Transmission over millimeter wave (mmWave) frequency bands is being adopted in fifth generation (5G) wireless communications. Even though the sub-6 GHz frequency bands continue to dominate deployments due to their better ability to penetrate and provide in-building coverage, the handover between mmWave and sub-6 GHz frequency bands is nonetheless inevitable to support higher data rates. The cost of a handover is a reduction in data rate, which 5G promises to increase.
Millimeter wave is an essential and fundamental component for 5G mobile networks and AT&T’s plans. The 5G demo at TWS showcased the possibility and feasibility of millimeter wave radio access technology for the cellular networks of the future. Developed by Ericsson, the new systems incorporated key 5G technologies, including large system bandwidth, phased arrays with ultra-fast beam steering, feedback-based hybrid precoding, multi-user Multiple Input Multiple Output (MIMO), dynamic beam tracking and beam acquisition.
Texas Wireless Summit 2016 is thrilled to announce that this year's event will feature the first-ever public demonstration of AT&T and Ericsson's 5G millimeter wave technology.
The FCC recently announced new spectrum for millimeter wave. The new rules open nearly 11 gigahertz of high-frequency spectrum for mobile and fixed wireless broadband, which include 3.85 GHz of currently licensed spectrum and 7 GHz of unlicensed spectrum. This decision could prove critical for the U.S. to retain its leadership in the field of wireless communications.
WNCG Profs. Gustavo de Veciana and Jeff Andrews recently received an award for Best Collaboration with the wireless group at Huawei. This international award goes to a funded university collaboration the company deems most impactful from among their offices and partner institutions worldwide.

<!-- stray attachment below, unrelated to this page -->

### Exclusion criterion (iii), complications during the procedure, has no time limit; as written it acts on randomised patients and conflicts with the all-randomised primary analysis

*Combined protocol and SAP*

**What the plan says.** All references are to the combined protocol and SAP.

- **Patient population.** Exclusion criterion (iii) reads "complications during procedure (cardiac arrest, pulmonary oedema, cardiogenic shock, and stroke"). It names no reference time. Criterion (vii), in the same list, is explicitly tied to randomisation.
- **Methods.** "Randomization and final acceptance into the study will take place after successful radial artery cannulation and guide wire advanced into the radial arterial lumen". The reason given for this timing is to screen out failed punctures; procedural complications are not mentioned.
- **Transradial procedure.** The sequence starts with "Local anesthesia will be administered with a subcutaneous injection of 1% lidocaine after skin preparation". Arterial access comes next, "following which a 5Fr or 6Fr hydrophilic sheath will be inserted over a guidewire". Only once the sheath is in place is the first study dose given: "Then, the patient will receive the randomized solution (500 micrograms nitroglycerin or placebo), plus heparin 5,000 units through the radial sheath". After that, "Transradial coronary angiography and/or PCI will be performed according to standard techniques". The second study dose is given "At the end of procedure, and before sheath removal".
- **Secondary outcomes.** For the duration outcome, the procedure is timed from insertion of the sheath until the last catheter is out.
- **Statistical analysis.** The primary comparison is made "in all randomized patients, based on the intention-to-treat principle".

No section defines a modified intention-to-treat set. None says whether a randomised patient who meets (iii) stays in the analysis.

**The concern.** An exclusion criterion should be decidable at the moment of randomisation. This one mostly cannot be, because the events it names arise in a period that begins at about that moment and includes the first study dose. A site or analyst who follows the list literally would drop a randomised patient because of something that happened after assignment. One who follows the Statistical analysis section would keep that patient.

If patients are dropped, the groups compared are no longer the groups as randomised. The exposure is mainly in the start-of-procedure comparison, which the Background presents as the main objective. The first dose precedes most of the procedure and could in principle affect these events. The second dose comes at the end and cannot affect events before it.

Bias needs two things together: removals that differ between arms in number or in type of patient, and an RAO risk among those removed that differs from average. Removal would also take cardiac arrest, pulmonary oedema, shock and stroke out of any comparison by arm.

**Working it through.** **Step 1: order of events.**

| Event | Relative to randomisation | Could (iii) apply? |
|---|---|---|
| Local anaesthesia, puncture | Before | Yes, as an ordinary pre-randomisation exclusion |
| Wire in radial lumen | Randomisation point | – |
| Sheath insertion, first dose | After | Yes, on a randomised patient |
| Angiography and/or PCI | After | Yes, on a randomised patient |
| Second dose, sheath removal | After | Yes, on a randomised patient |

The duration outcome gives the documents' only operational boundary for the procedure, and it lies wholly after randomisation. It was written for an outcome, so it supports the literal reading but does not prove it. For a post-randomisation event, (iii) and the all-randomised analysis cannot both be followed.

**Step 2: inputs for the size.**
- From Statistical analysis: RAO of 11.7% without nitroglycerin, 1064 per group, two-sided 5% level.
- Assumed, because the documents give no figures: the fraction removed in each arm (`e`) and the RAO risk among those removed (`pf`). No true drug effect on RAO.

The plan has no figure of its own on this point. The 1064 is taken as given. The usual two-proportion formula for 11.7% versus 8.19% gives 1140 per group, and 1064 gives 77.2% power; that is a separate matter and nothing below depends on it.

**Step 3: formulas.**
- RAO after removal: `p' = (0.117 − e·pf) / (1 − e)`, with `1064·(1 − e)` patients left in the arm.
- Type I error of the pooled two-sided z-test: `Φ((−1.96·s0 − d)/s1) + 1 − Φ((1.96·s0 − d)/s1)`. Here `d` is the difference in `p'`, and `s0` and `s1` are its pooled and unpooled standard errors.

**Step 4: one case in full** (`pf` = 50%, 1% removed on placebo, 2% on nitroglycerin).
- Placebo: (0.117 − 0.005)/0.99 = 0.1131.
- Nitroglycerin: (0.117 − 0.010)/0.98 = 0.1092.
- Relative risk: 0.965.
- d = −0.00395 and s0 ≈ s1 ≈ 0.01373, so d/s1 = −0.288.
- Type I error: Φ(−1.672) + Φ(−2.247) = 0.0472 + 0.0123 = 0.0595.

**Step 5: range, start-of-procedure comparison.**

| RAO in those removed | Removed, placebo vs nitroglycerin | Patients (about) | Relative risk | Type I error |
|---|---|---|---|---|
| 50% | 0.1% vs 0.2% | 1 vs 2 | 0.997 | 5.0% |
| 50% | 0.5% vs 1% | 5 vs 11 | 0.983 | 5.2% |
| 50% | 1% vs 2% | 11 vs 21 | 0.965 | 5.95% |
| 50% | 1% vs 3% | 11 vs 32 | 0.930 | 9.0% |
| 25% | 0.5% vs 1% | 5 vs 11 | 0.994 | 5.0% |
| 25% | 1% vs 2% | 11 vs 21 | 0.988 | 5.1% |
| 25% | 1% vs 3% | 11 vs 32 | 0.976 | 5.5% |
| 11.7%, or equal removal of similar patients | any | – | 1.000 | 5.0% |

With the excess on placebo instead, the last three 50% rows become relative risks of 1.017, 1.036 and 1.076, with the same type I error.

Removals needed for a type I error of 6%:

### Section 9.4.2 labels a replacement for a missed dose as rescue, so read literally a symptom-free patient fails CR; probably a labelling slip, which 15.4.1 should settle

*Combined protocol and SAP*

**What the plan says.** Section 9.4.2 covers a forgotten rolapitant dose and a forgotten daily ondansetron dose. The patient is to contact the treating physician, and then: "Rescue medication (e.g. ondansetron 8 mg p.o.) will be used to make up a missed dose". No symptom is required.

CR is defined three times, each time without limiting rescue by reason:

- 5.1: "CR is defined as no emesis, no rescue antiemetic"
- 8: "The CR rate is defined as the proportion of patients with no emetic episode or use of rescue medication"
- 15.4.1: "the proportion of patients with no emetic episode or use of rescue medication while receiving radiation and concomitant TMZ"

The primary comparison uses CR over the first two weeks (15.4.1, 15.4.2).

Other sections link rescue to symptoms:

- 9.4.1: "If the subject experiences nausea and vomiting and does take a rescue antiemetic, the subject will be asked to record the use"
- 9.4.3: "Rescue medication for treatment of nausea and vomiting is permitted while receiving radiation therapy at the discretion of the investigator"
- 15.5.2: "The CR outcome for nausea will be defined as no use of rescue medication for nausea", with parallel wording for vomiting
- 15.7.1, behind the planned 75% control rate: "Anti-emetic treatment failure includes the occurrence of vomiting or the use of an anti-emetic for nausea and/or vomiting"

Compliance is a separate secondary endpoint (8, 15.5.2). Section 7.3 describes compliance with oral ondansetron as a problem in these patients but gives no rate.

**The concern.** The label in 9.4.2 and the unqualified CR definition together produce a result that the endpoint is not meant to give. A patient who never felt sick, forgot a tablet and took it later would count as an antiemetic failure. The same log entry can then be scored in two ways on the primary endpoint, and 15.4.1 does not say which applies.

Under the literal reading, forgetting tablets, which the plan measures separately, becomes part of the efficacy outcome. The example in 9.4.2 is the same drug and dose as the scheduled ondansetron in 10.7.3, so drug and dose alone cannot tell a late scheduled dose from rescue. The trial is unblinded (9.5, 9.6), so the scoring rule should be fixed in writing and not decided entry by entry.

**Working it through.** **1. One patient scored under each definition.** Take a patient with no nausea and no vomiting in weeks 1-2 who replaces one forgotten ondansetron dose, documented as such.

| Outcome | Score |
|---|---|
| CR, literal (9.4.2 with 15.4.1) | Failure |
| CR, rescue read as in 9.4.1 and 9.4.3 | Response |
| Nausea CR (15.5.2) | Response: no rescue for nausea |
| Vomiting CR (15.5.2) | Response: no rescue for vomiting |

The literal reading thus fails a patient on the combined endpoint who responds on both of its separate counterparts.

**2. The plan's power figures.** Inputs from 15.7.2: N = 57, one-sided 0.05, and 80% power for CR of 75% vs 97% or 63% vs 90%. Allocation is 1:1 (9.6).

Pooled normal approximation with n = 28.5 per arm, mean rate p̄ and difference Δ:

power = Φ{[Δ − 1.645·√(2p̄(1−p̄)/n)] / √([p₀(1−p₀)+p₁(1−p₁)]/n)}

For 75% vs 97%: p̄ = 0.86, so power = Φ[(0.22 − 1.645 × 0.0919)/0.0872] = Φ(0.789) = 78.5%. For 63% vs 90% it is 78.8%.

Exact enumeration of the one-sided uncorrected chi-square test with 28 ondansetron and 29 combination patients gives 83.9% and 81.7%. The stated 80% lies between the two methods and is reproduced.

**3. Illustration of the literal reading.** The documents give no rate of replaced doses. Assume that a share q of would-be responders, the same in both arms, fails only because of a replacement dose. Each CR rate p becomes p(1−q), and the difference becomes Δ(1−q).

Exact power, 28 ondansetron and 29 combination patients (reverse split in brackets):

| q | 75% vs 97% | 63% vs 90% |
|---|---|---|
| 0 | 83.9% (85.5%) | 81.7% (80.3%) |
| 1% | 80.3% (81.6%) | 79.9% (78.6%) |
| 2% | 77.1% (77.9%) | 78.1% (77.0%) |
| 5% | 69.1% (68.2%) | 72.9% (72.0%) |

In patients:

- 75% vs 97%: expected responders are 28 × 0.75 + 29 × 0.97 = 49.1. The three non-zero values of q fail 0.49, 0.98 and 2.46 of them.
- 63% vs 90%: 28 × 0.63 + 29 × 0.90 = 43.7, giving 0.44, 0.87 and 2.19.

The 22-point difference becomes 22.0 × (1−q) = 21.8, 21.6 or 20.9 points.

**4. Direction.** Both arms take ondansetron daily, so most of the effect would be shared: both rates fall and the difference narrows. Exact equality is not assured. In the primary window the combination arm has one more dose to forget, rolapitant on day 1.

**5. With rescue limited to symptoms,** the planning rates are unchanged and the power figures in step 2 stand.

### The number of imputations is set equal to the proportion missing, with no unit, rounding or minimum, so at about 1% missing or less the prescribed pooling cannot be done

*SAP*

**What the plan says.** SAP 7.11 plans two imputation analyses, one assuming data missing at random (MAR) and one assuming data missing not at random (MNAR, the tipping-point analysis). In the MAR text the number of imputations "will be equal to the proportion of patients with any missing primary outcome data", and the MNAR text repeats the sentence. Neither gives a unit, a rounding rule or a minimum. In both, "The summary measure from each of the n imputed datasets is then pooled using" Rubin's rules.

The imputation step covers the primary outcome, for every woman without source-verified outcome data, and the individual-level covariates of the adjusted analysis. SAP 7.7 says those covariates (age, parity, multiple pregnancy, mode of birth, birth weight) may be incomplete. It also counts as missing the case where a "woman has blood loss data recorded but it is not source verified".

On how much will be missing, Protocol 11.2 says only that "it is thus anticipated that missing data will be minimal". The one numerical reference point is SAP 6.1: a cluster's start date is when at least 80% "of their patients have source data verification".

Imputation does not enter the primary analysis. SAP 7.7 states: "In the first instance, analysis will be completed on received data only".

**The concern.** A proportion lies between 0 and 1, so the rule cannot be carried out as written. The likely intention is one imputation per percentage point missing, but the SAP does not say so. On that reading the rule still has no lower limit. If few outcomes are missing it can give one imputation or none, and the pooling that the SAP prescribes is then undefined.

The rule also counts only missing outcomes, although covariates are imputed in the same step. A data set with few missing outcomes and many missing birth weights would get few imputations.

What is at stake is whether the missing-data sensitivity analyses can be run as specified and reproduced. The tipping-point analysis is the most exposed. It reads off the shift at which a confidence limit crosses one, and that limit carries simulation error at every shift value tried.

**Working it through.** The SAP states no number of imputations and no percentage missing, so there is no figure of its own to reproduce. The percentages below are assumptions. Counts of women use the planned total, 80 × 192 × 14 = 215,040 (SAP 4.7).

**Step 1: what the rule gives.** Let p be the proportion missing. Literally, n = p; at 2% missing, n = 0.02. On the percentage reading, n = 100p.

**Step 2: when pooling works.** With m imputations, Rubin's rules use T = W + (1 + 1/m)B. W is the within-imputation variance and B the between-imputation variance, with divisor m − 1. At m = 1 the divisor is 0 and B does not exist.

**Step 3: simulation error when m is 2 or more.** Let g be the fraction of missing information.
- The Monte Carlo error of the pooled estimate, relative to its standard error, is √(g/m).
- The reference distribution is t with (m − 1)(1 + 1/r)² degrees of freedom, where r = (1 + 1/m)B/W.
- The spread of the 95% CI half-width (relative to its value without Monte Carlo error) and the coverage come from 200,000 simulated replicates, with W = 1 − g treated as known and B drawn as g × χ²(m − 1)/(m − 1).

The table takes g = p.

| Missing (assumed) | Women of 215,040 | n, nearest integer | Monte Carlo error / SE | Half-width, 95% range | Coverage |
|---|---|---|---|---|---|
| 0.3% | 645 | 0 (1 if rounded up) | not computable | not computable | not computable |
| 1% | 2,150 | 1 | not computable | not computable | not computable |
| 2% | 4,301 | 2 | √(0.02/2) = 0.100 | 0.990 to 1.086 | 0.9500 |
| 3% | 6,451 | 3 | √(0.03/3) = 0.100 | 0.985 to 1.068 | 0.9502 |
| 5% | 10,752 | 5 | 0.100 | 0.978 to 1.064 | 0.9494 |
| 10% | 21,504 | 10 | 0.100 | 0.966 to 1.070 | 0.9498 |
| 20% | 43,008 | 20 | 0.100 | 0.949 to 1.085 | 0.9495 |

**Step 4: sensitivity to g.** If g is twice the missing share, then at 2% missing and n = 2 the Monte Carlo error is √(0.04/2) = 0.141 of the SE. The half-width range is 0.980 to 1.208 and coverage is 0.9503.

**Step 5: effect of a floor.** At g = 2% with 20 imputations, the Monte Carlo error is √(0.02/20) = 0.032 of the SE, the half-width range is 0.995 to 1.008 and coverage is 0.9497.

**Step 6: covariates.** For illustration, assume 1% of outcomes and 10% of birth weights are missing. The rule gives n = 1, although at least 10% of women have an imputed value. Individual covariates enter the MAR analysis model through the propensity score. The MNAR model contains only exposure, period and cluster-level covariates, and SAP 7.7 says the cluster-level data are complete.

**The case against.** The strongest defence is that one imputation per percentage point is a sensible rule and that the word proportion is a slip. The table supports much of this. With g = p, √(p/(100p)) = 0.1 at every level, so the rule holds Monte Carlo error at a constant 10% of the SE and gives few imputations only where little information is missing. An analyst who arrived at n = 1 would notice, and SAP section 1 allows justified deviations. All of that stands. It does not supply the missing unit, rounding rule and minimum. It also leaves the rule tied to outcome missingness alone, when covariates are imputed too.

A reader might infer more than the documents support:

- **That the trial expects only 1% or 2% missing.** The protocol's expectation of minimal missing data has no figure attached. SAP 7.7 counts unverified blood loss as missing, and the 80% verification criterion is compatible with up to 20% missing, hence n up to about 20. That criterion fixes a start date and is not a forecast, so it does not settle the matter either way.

“We are very pleased to accept this award,” Prof. de Veciana states. “The experience of working with engineers at Huawei has been very rewarding and fun.”
Massive multiple-input multiple-out (MIMO) is a promising technique for 5G cellular networks. Prior work showed that high throughput can be achieved with a large number of base station antennas through simple signal processing in massive MIMO networks. The performance of massive MIMO in a large-scale network with irregular base station locations and random user distributions is not yet fully understood.
Wireless communication via millimeter wave (mmWave) frequencies is a key component of future cellular systems. mmWave deployments will use beamforming with large antenna arrays by both the base stations and mobile stations to ensure sufficient received signal power. Prior work on coverage and rate of mmWave cellular networks focused mainly on the case when base stations and mobile users beamfomring vectors are perfectly designed for maximum beamforming gains.
Surface transportation safety can be enhanced by the use of wireless technologies, mainly automotive radar and vehicle-to-vehicle (V2V) communication. Automotive radar provides a high-resolution low-latency approach for a continuous automatic detection and ranging of both communication-enabled and non-communication-enabled transportation users. V2V systems rely on the collaborative communication between vehicles to achieve a real-time cooperative detection and ranging.
5G technology will play a major role in the future of automotive systems. Exactly how this technology will be implemented is still up for debate. To discuss current research and possible directions for 5G, industry experts met in New York for the Brooklyn 5G Summit in April 2016.